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Old 04-13-2014, 21:56   #1
futureSOF
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700lbs Squat and 4:15 Mile

http://www.jtsstrength.com/articles/...ns-alex-viada/

Found this to be pretty interesting and thought others might.
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Old 04-14-2014, 09:21   #2
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That was a pretty interesting article. Combining this new scientific input with the functional crossfit-type training techniques is really effective.

700 lb squat and a 4:15 mile are impressive numbers, especially for a guy who runs ultras
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Old 04-14-2014, 12:26   #3
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Someone is going to bitch about the fact that he used an ultra wide sumo stance for that deadlift, but I challenge them to go do 700 lbs at any stance. Pretty impressive, and his website has some interesting articles on it as well.
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Old 04-14-2014, 14:39   #4
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I don't care how about stance or wraps. To move 700lbs is impressive.

I'm more interested in whether he ran a 4:15 mile. That's the less believable claim, imho. Maybe he did it at a lighter weight than he was at when he squatted 700?
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Old 04-14-2014, 17:48   #5
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I'm more interested in whether he ran a 4:15 mile. That's the less believable claim, imho. Maybe he did it at a lighter weight than he was at when he squatted 700?
Hard to believe anyone could run a 4:15 mile and be conditioned to run an ultra marathon.
Extreme long distance training makes you slower.

There is the occasional freak who can do both well, but they are usually very light with abnormally long legs.
Such a person would never parallel squat 700lbs.
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Old 04-14-2014, 18:40   #6
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Read some of his articles posted on his site and in one of them he states when he trained for a marathon his 700 lbs dead lift suffered.......pretty sure these numbers if true did not coincide......like what I read though
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Old 04-14-2014, 19:16   #7
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Not to take away anything from him -- he's clearly beastly strong and has a lot of endurance.

I'm guessing the title is a little misleading at best if the 700lb squat and the 4:15 mile were separated by anything more than a few months, which I suspect they were.

(Which on second thought, probably does take something away from him. Kinda disingenuous, as I said, depending on how far apart the two events were.)

For those interested, Joe Decker is another that's been able to compete in both ultras and powerlifting. Of these two, Decker's the more accomplished ultra endurance athlete but I don't know if he ever got to a 700lb squat. He did get to 400lbs in the bench.
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Old 04-14-2014, 20:26   #8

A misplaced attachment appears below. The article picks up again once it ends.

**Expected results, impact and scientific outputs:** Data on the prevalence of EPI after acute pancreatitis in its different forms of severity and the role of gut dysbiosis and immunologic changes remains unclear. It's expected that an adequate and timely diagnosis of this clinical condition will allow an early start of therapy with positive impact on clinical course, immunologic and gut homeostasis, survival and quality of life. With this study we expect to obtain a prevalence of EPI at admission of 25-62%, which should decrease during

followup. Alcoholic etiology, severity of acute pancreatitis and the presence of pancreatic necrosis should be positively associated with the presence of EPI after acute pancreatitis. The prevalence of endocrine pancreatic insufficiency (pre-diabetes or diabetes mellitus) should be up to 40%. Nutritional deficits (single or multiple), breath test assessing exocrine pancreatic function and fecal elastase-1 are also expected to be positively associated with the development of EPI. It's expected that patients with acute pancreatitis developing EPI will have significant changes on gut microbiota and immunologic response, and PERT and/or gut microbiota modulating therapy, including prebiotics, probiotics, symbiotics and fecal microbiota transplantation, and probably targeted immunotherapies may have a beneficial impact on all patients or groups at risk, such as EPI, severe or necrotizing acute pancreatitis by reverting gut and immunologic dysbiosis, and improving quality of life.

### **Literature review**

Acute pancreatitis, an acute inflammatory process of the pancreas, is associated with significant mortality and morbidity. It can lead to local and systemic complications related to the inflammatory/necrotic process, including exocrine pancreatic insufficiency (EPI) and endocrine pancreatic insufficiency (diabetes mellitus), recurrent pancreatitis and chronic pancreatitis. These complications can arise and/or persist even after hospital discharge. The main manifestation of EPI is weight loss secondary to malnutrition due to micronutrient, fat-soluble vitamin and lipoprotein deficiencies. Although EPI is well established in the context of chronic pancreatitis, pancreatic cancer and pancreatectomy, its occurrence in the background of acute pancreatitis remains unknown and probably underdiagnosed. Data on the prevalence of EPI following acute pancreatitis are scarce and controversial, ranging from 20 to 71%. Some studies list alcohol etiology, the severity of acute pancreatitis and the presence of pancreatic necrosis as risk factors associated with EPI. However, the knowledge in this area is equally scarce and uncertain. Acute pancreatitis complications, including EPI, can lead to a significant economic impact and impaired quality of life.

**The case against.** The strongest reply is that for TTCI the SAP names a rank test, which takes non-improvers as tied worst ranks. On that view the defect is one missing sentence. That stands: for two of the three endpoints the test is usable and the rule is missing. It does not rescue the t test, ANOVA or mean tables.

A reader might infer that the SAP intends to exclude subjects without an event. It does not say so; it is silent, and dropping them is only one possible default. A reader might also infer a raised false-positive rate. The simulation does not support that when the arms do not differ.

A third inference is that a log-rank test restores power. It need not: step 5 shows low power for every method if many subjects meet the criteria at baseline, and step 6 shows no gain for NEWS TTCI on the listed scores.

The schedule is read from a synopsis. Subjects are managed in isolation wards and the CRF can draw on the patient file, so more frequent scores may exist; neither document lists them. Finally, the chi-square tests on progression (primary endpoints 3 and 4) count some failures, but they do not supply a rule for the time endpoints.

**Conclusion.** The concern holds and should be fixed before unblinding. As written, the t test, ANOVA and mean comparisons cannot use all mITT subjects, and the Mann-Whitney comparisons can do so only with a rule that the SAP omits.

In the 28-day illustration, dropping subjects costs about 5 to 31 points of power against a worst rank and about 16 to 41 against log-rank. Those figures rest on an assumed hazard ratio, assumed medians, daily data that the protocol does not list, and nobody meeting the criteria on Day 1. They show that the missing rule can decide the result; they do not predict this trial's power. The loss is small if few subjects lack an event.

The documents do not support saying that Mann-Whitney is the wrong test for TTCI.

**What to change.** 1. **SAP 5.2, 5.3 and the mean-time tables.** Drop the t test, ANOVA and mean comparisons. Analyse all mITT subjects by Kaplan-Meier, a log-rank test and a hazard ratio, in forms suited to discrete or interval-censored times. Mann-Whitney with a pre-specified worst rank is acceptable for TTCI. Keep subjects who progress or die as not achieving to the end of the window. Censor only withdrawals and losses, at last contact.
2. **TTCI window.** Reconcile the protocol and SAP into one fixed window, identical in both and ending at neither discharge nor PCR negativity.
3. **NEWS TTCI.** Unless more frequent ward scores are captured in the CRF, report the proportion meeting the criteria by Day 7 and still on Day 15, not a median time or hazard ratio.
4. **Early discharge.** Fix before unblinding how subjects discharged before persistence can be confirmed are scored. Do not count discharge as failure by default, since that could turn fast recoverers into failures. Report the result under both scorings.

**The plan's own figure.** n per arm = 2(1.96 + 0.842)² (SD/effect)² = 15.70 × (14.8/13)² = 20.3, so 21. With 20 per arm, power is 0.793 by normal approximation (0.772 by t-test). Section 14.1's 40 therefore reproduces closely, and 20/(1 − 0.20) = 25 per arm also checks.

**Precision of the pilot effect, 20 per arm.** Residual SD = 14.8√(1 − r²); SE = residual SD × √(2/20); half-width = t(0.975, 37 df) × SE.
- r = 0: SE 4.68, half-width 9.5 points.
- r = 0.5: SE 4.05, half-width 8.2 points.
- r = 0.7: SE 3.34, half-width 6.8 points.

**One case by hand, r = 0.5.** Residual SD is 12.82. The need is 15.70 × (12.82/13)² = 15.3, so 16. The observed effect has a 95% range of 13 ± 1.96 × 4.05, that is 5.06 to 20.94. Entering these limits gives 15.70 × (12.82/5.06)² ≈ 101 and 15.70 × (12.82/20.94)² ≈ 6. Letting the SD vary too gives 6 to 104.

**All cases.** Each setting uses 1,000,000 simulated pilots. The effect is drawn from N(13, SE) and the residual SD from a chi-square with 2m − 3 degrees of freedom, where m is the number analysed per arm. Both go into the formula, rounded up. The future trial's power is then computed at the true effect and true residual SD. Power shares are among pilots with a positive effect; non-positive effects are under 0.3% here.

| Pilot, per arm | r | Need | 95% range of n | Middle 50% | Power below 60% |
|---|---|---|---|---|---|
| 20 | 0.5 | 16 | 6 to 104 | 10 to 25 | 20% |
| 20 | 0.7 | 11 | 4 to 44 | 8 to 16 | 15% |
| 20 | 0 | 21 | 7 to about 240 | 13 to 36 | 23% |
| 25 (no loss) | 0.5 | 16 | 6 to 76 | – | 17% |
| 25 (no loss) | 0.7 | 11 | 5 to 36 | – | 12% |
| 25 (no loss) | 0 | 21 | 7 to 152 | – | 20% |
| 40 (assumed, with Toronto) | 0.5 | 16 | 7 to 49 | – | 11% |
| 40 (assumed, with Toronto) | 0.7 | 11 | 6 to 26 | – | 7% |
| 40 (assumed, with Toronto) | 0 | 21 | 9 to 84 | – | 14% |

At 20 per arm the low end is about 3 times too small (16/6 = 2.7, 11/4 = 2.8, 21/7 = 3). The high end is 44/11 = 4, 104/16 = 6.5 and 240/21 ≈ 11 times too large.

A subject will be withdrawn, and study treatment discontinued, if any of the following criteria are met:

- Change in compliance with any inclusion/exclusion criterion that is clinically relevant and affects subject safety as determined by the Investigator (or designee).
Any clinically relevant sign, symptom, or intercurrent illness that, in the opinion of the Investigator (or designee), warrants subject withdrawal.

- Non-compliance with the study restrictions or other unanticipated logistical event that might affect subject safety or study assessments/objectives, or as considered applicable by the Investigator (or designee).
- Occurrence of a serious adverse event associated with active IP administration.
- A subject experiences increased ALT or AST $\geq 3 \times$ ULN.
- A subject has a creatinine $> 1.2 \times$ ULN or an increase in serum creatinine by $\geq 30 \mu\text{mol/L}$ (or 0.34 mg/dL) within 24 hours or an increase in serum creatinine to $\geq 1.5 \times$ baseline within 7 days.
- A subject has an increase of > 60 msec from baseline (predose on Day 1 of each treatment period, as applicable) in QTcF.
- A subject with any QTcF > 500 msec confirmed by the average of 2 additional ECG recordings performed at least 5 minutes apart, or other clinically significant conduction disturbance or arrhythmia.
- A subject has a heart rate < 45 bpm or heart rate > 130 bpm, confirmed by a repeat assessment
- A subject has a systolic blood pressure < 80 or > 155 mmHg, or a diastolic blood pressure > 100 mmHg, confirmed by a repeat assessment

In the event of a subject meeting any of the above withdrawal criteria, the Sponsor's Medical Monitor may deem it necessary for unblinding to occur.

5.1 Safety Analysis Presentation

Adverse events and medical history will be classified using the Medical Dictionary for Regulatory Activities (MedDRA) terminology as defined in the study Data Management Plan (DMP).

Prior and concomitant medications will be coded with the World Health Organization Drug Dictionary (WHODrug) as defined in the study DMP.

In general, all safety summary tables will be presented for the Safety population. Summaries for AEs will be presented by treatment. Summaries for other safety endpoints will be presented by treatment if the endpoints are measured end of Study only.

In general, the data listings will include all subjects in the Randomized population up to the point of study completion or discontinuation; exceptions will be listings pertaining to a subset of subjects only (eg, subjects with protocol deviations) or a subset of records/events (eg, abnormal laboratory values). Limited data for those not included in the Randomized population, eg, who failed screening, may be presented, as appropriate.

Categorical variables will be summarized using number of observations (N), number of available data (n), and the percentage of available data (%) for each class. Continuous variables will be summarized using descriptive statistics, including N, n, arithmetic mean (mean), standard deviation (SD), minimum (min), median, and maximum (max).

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Yeah I highly doubt he schedules powerlifting meets and endurance events two weeks apart. But the fact that he's able to do both at a relatively high level is pretty cool.
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Old 04-14-2014, 21:36   #9
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Yeah I highly doubt he schedules powerlifting meets and endurance events two weeks apart. But the fact that he's able to do both at a relatively high level is pretty cool.
Well, in this article linked below he mentions tearing a quad at a powerlifting meet three weeks before completing a 50 mile ultra. And his youtube video said he pulled 715lbs just 48 hours after a three hour trail run.

So yeah, he is claiming to be simultaneously extremely strong and still able to go long. No talk off seasons or cycling between endurance and powerlifting sports.

Link is NSFW and possibly NSFLife due to photos-
http://chaosandpain.blogspot.com/201...tation-of.html

But I'm questioning if the 4:15 mile, if it happened, was years ago when he wasn't nearly as big or as strong? Did he run the 4:15 five years ago at 160lb, and now after five years of being juiced to the gills he's up to 230lb and he puts up the impressive powerlifting numbers?

Never mind his one Ironman finish, I'm more interested in how he was able to run the 4:15 mile rather than do some tris/ultra.

Compared to that mile time, it's relatively easy to slog through an Ironman or an ultra. I've done an Ironman and a 44 mile ultra without training a lot for either. I was slow, mind you, but I finished them. (I also was skinny and not strong at the time, so in no way am I trying to make it sound like it's a big deal.)

However, I could have trained a lifetime and I would still never have reached a 4:15 mile.

BTW, from googling Viada, it looks like one or two folks are disputing his run times. All anyone can find online is a 5k he ran in 26 minutes back in 2007. (One race time predictor, using an extrapolation formula, says that someone that runs a 4:15 mile should run a 5k in 14:08. So somewhere along the way he got a lot faster, it would seem).

Having said all that, I'll admit that it's very cool to be that strong and finish an Ironman and some ultras. Good to know that cardio doesn't have to kill strength.

Last edited by Leozinho; 04-14-2014 at 21:39.
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Old 04-15-2014, 12:58   #10
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Running a mile vs a 5K are two very different things. One could argue that given the large endurance base (which he continually hammers on in his articles and videos) would provide a good foundation for a mile "sprint" of the sub-5 minute nature. I recall reading years ago about one of the body builders at the time that outsprinted one of the Olympic sprinters at I believe was an 800m distance (the distance is a hazy recollection). Theoretically, depending upon his fast and slow twitch ratio, he could achieve both, but I too would like to see the proof. Not to take anything away from him, because I would put good money on no other endurance runner having those kind of numbers, regardless of the amount of time between the one rep max and the ultra race.
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Old 04-15-2014, 21:41   #11
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Originally Posted by Leozinho View Post